How Well Do You Know Your Own Language?
People claim to know their mother tongues inside out, but do they? Do we just take our native statuses for granted?
Native speakers are considered to be an authority on their given language, but should that really be the case? Many people claim to know their first language inside and out, but we compare how familiar native speakers actually are with their mother tongues as opposed to non-native speakers.
What percentage of the language do people know in terms of words and how many people know the theory behind their languages?
A Native Speaker’s Vocabulary
Vocabulary is one of the most important aspects of communication. An average native English speaker has an active vocabulary of about 20,000 words. Considering that the Oxford English Dictionary contains 171,476 words, that might not seem like all that many. However, the reality of the matter is slightly more complicated, says the Reading Teachers Book of Lists, as cited by Lingholic.
The first 25 words a native English speaker learns are used in 33% of everyday language, the first 100 words are used in 50%, and the first 1,000 words are used in 89% of a person’s daily speech. As such, native English speakers have an extremely advanced and comprehensive grasp of the language, even if the sheer volume of words known pales in comparison to what is officially listed in the dictionary.
Knowing Your Language on a Deeper Level
Despite the large number of words that all speakers of any language store in their vocabularies, most do not know the history, theory or rules behind their native tongue. Because people grow up completely immersed in them, the semantics behind the words and phrases feels natural at a young age without any structured instruction.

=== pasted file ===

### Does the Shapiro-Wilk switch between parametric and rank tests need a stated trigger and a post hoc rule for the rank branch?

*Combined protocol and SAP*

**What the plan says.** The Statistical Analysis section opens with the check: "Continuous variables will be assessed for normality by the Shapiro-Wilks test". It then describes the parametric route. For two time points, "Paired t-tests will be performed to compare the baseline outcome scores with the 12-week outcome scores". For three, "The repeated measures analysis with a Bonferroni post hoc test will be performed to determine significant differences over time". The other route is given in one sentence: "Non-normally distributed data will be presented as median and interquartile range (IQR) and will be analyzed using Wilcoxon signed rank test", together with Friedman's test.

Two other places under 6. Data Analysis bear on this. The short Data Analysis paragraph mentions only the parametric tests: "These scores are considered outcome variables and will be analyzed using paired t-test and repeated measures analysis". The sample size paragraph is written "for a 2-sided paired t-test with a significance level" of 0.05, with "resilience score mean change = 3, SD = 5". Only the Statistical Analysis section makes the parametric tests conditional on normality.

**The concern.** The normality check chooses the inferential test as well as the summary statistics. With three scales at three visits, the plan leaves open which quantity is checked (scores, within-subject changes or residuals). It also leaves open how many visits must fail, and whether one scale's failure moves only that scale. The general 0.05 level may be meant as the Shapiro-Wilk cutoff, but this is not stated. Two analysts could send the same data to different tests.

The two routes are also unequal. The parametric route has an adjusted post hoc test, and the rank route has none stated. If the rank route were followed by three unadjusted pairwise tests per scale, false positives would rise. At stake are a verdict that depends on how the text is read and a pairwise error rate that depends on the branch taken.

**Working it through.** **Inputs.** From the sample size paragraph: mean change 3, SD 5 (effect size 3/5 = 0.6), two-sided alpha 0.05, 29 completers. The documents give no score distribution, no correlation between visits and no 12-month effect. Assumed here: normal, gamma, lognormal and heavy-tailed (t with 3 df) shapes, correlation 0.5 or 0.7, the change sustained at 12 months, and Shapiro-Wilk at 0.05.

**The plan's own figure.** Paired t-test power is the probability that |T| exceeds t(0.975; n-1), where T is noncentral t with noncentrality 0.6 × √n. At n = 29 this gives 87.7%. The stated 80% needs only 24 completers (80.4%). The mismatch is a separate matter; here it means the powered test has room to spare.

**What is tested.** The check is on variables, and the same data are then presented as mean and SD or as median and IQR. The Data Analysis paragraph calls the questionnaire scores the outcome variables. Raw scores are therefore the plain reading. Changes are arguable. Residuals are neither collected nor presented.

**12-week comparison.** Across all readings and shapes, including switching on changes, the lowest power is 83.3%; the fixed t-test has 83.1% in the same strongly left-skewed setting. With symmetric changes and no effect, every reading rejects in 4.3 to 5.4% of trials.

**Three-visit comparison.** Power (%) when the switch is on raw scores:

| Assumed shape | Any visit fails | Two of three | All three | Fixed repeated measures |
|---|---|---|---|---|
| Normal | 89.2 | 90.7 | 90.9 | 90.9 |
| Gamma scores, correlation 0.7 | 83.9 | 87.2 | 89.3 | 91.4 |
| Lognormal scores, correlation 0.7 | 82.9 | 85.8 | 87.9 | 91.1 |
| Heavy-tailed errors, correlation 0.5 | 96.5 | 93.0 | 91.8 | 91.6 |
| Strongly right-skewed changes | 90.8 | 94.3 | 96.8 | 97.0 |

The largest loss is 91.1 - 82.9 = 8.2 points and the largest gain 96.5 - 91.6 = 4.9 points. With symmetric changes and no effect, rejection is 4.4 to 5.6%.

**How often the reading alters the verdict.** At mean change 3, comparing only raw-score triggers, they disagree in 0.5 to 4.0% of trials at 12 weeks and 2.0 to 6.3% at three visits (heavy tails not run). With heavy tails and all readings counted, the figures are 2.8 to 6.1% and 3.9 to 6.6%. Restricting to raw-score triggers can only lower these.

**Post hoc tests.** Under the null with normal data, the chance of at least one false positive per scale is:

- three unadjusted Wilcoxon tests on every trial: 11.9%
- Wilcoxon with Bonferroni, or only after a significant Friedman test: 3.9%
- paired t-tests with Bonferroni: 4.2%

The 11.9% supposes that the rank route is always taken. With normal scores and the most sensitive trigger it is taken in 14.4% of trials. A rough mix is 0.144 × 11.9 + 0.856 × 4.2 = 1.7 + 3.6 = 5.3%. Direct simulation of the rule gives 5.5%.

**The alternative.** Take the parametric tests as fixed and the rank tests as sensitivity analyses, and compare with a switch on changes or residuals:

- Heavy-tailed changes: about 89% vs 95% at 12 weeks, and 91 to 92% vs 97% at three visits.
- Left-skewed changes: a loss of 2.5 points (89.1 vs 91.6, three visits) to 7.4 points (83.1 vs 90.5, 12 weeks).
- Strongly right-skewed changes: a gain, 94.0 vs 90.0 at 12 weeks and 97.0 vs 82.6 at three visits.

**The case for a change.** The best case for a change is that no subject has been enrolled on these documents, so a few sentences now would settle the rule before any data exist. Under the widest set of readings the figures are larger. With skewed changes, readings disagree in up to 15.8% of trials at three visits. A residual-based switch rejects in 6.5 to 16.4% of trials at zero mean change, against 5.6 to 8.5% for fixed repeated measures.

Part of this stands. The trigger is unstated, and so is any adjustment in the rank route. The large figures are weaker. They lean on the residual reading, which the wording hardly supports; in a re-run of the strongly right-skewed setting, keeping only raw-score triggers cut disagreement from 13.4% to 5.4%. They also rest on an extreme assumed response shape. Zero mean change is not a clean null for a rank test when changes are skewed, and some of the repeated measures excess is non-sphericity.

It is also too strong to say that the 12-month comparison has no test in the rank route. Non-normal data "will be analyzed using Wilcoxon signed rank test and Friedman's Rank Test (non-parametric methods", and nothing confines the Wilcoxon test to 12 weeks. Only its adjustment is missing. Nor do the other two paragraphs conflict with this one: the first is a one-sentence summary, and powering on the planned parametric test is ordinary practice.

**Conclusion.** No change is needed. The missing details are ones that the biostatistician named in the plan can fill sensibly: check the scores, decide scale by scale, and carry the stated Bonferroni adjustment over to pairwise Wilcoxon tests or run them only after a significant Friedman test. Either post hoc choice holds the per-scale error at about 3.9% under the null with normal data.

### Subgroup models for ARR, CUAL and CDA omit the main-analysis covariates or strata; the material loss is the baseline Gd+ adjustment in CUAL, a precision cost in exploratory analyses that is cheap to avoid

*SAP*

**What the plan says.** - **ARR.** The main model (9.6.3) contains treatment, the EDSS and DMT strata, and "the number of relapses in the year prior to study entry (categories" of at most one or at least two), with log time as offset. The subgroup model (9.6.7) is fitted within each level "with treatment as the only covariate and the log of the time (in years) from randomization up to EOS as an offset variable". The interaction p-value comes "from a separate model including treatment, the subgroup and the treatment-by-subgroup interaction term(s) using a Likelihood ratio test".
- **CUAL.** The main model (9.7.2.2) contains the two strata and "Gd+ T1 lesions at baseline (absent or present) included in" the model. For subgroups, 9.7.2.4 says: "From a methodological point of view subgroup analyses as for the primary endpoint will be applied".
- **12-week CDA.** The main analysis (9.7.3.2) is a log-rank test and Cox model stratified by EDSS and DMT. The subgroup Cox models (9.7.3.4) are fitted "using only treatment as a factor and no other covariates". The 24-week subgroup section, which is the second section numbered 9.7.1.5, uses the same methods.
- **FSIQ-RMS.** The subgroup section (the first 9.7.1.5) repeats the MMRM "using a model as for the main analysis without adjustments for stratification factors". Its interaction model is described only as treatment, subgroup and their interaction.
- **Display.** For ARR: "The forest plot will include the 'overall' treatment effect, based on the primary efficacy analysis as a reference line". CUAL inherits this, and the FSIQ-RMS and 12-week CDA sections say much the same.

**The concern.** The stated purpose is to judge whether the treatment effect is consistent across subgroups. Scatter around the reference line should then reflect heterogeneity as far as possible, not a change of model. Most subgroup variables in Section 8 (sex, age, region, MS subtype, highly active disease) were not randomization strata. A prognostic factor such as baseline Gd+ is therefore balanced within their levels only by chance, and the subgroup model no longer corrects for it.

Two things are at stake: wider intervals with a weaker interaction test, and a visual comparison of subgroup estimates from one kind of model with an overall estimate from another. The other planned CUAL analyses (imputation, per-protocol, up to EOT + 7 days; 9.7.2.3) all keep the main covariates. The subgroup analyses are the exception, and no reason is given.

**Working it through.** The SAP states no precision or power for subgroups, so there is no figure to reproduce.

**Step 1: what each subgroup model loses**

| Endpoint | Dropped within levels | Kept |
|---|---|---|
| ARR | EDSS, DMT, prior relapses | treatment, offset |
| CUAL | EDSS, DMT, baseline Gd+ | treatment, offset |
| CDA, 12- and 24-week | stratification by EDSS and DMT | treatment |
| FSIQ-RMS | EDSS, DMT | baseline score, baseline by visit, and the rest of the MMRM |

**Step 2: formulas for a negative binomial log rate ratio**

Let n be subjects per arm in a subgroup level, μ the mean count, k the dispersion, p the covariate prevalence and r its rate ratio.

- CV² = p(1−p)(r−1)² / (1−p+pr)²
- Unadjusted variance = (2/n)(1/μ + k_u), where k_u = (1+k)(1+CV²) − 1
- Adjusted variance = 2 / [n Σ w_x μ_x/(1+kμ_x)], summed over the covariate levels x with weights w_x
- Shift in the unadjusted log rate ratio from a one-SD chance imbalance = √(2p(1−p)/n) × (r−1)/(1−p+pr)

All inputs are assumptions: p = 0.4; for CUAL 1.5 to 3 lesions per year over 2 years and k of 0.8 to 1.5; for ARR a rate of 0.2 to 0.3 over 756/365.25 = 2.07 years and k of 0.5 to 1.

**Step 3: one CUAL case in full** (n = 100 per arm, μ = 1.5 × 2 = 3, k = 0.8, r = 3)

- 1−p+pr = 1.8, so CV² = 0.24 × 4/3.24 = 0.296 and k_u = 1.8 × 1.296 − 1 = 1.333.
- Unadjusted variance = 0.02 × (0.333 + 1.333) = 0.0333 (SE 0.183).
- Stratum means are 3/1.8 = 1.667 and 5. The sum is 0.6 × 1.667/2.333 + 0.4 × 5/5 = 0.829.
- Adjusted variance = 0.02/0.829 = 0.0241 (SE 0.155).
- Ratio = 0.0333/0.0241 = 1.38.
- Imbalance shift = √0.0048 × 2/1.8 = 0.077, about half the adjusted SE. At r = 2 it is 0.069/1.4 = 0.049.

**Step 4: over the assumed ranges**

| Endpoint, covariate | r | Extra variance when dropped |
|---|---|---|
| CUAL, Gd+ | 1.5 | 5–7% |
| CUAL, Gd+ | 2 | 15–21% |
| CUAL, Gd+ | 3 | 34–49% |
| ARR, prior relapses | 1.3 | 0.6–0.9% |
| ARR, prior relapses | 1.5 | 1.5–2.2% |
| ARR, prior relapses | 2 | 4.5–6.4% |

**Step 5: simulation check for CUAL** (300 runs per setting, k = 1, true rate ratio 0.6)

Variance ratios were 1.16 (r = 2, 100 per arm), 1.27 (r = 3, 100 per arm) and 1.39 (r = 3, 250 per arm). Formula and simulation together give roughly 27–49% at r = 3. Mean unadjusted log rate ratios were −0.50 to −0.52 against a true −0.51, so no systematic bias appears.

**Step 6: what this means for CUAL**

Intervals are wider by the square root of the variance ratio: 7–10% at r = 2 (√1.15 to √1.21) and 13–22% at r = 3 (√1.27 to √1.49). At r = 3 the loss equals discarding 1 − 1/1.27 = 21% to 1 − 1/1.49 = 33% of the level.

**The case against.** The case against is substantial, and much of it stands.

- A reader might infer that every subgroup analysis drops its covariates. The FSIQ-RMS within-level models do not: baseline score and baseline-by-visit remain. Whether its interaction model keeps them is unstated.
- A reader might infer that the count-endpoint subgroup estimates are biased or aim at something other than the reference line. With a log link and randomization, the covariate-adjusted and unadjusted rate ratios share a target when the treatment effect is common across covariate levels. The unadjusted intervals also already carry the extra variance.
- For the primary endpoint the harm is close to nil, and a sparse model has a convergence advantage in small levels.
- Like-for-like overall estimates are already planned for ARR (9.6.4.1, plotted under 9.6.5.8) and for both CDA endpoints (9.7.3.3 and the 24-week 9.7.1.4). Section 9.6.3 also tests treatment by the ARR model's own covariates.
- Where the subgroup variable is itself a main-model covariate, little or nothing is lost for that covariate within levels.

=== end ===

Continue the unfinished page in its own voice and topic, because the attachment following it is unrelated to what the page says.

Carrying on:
According to theorist Noam Chomsky, children inherit the ability to learn any language. He also says that certain linguistic structures, which children use so accurately, are imprinted on a child’s mind early in life.
English Native Speakers and Grammar Rules
To address the reality that many native speakers never receive quality instruction regarding the finer points of their mother tongue, the Royal Order of Adjectives offers a set of complicated rules outlining the order in which adjectives are sequenced in speech and in writing.
Most English speakers naturally follow the Royal Order of Adjectives, despite the fact that they are largely unaware that this set of rules exists, according to Excelsior.
Native Speakers Retain their Language
As the rules of language are intuitive for native speakers, they are more likely to know their language inside out than foreigners who have studied and learned it. This is particularly true of language teachers, who need to study their language intensively in order to be able to give anything near proper instruction.
Consider foreigners who have mastered a language and even lived in a country where it is predominantly spoken. Even after long-term, complete immersion, it remains near impossible for a non-native speaker to catch when a word or phrase just does not “sound right,” a skill native speakers offer, even if they do not always know the exact reason why.
Language Mistakes Made by Non-Native Speakers
Founder of the Polyglot Conference, Richard Simcott once shared in an interview that he has never in his life met a language learner who can be totally mistaken as a native speaker, according to Fluent in 3 Months.
Similarly, the article ‘What makes a non-native English speaker sound foreign’, by Linguistics Stack Exchange claims that there are many ways in which a person’s speech can reveal that they are not a native speakers of English. These include:
- The misuse of phonemes
- Using the wrong syllable patterns
- Incorrect pronunciations
- Wrong intonation patterns
- Using the wrong choice of words
- Incorrect use of tense
Native vs. Non-Native Speakers as Teachers
Many people believe native speakers are the best teachers of their own language to students. They have a ‘natural feeling’ for the language and how to use it in different contexts, an awareness of cultural background, and native pronunciation.
According to Justin Murray, founder of the ESL blog Real Life English, other benefits of a native language teacher are that they will feel extremely comfortable using the language in a playful and dynamic way, which can do a lot to facilitate learning, and their repertoire of vocabulary and expressions will be much richer.
For Language Learners
To find a native speaking, qualified and experienced teacher in your area, contact Language Trainers to find the right instructor to help you meet your goals. If you are interested in testing your foreign language skills and see how good your current abilities are, check out Language Trainers’ selection of language level tests.